Pleasant Easley

Private in Company K,

Illinois 124th US Infantry Regiment

American Civil War


Lionel Nebeker


Pleasant Easley was born on 11 April 1823 in Robertson County, Tennessee.  Sometime by his teenage years the family had moved to Macoupin County, Illinois.  At least his older brother, George Washington Easley, was married there in 1840; and Pleasant was also married there two years later, on 18 Dec. 1842, to Louisa Sinclair, the daughter of James Clark Sinclair and Rebecca Parks.  Pleasant was the second of eleven children born to William Pyrant Easley and Jane W. Perry.  

We believe that Pleasant and Louisa had seven children, but there is some inconsistency in the early censuses about the first two sons: 

     Joseph C. Easley           born 24 Aug. 1848 in Williamson Co., Illinois

     John P. Easley               born 17 July 1849           “

     Edward Elliot Easley    born 16 Jan 1852             “

     Pleasant Philander Easley     born Feb 1854        in Illinois

     Ida Louisa Easley          born 1857 in Macoupin Co., Illinois    (Great Grandmother of Bette Nebeker)

     Celia Alice Easley          born Nov. 1861 in Macoupin Co., Illinois   (twin)

     Robert Allan Easley      born Nov. 1861 in Macoupin Co., Illinois  (twin)

Each of these children was born prior to, or very early in, the American Civil War.   Although they had southern roots, when the war began, Pleasant Easley, along with his extended family, felt the need to support the preservation of the Union.  On Aug. 12, 1862, he, along with three of his brothers, enlisted in Company K of the Illinois’ 124th US Infantry Regiment.  They were mustered in at Camp Butler, near Springfield, IL on Sept. 10, 1862.  Most of the soldiers in this company came from Sangamon Co., Illinois, which is immediately to the north of Macoupin Co.  The four brothers who enlisted to serve together in Company K on that date were:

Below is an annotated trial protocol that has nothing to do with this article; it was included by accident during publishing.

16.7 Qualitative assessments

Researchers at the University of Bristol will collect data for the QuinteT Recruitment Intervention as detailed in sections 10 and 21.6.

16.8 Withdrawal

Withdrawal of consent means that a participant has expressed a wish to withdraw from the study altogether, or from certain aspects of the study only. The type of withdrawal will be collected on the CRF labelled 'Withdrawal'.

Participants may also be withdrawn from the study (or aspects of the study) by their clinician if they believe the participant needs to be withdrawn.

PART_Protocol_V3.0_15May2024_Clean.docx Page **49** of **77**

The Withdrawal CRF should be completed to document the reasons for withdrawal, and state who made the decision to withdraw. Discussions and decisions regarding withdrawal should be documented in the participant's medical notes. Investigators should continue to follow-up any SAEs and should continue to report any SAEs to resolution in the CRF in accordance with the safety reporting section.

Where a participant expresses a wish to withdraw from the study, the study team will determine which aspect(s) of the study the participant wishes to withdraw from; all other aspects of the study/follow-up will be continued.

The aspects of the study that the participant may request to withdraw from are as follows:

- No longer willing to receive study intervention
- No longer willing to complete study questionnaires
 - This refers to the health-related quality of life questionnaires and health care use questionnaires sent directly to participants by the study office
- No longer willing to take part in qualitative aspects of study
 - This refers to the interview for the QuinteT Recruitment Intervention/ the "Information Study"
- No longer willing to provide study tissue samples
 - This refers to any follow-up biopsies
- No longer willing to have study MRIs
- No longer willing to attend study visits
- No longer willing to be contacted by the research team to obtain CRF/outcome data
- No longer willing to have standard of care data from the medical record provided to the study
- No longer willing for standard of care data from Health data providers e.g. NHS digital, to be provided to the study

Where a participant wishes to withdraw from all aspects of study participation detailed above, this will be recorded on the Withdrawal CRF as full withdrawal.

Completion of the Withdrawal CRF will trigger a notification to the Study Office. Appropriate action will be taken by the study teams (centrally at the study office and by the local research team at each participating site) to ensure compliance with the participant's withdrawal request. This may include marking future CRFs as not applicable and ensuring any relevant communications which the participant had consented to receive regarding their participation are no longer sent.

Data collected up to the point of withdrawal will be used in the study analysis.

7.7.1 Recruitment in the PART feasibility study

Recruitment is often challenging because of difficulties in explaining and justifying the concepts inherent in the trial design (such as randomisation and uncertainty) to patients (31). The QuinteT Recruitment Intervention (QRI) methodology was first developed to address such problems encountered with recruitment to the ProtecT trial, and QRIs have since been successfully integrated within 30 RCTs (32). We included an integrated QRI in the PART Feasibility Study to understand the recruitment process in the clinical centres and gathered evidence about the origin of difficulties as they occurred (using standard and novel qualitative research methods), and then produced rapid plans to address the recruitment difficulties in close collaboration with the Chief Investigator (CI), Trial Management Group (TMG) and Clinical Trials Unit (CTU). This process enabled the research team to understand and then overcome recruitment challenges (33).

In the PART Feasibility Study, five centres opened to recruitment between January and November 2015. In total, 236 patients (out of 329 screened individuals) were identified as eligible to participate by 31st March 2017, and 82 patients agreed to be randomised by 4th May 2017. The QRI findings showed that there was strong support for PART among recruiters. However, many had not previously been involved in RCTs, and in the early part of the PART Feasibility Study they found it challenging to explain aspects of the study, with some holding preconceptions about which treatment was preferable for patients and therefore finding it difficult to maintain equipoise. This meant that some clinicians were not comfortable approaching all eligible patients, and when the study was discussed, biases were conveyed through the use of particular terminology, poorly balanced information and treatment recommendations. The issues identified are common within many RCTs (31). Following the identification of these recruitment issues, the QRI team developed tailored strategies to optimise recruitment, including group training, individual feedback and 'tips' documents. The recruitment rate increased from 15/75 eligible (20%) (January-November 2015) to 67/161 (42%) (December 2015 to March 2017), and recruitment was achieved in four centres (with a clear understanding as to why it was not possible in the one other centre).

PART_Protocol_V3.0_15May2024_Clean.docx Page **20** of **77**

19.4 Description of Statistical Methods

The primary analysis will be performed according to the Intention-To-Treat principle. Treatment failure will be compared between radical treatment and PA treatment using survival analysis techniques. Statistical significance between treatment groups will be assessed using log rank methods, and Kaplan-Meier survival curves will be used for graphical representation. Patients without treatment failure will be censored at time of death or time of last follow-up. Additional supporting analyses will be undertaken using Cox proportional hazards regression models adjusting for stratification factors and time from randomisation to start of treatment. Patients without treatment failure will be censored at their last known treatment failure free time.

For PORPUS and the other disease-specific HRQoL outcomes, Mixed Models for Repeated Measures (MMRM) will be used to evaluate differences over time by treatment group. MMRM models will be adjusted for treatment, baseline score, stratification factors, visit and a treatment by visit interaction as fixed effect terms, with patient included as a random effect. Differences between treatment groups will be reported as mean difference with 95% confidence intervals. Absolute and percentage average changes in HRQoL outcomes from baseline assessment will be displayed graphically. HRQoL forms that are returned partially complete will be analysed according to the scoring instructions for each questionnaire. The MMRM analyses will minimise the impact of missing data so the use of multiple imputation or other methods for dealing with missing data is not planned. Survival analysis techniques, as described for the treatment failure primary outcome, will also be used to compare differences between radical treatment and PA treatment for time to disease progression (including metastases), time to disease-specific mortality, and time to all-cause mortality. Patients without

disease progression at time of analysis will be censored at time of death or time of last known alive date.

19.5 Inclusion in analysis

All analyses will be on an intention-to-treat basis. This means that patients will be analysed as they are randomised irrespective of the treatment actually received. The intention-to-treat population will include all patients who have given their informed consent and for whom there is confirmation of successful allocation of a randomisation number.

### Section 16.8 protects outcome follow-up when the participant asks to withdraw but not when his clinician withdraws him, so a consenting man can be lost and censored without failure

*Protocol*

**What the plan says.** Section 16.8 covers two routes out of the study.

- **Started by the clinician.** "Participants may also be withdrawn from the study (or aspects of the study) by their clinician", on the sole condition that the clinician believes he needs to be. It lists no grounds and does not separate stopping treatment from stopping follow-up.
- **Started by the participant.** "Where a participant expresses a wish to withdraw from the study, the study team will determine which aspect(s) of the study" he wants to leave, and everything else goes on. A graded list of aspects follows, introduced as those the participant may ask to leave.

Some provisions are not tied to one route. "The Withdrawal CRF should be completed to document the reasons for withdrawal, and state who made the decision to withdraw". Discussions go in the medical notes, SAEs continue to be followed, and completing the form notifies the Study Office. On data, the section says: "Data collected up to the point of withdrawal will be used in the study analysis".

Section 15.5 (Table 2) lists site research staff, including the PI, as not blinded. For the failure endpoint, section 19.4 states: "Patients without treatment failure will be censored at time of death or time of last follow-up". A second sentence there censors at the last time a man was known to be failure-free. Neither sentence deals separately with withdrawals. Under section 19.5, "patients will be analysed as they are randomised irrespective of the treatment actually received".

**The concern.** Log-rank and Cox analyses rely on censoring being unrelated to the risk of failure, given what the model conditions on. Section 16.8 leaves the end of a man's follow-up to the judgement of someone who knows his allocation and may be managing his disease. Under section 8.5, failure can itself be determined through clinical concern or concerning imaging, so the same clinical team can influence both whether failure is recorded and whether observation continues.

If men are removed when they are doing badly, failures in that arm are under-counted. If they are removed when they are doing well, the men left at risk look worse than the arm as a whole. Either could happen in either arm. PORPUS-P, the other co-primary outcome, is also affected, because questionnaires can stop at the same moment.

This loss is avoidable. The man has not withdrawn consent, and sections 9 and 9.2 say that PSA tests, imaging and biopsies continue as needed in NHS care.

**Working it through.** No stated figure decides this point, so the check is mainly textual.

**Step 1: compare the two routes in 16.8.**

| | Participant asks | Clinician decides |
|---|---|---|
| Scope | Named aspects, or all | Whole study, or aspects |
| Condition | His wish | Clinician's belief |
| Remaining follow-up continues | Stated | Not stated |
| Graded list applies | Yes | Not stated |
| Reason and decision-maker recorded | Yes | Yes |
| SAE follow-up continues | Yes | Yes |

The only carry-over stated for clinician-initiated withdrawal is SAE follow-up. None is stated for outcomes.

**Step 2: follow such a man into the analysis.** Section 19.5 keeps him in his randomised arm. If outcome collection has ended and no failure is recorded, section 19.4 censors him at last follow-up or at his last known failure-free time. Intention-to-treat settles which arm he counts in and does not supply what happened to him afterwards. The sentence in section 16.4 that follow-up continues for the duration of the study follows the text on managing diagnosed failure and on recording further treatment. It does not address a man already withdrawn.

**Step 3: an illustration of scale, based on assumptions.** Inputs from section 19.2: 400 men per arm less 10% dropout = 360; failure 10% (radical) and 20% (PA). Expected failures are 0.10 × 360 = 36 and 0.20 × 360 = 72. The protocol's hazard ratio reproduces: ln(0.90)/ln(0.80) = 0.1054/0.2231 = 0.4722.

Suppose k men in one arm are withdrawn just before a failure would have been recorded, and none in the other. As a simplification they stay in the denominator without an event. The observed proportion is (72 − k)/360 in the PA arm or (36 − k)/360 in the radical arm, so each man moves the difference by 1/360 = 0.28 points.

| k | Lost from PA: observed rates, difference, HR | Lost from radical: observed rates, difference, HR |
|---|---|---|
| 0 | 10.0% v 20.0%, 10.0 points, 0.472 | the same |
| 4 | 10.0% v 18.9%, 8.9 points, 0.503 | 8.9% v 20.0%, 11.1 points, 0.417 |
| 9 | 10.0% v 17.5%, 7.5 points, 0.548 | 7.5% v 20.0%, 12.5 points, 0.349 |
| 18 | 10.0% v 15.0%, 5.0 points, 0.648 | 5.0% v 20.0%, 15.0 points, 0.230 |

George Washington Easley   – age 39 – b. 12 Jan. 1821       From Fairfiled, Ill

     Pleasant Easley                       – age 38 – b. 11 April 1822     From Carlinville, Ill

     John Young Easley                  – age 26 – b. 10 Feb 1836        From Taylorville, Ill

     Harrison T. Easley                   – age 22 – b. 1 Feb 1840          From Springfield, Ill

Each of these men were married, with young Harrison having married on 7 May, 1862, just four months prior to his enlistment.   On the Internet, we find the following for Pleasant Easley’s enlistment papers by clicking on:  “Illinois Civil War Muster and Descriptive Rolls Database” 

Home • Departments • Archives • Databases • Illinois Civil War Detail Report 


Illinois Civil War Detail Report

Name          EASLEY, PLEASANT 

Rank           PVT 

Company    K 

Unit            124 IL US INF 

Personal Characteristics


Age            39 

Height        6' 

Hair           LIGHT 

Eyes          GRAY 

Complexion      DARK 

Marital Status   MARRIED 

Occupation       FARMER 

Nativity            SPRINGFIELD, SANGAMON CO, IL 

Service Record

Joined When            AUG 12, 1862 

Joined Where           MACOUPIN CO, IL 

Joined By Whom      S N LANDERS 

Period                       3 YRS 

Muster In                  SEP 10, 1862 

Muster In Where      CAMP BUTLER, IL 

Muster In By Whom 

Muster Out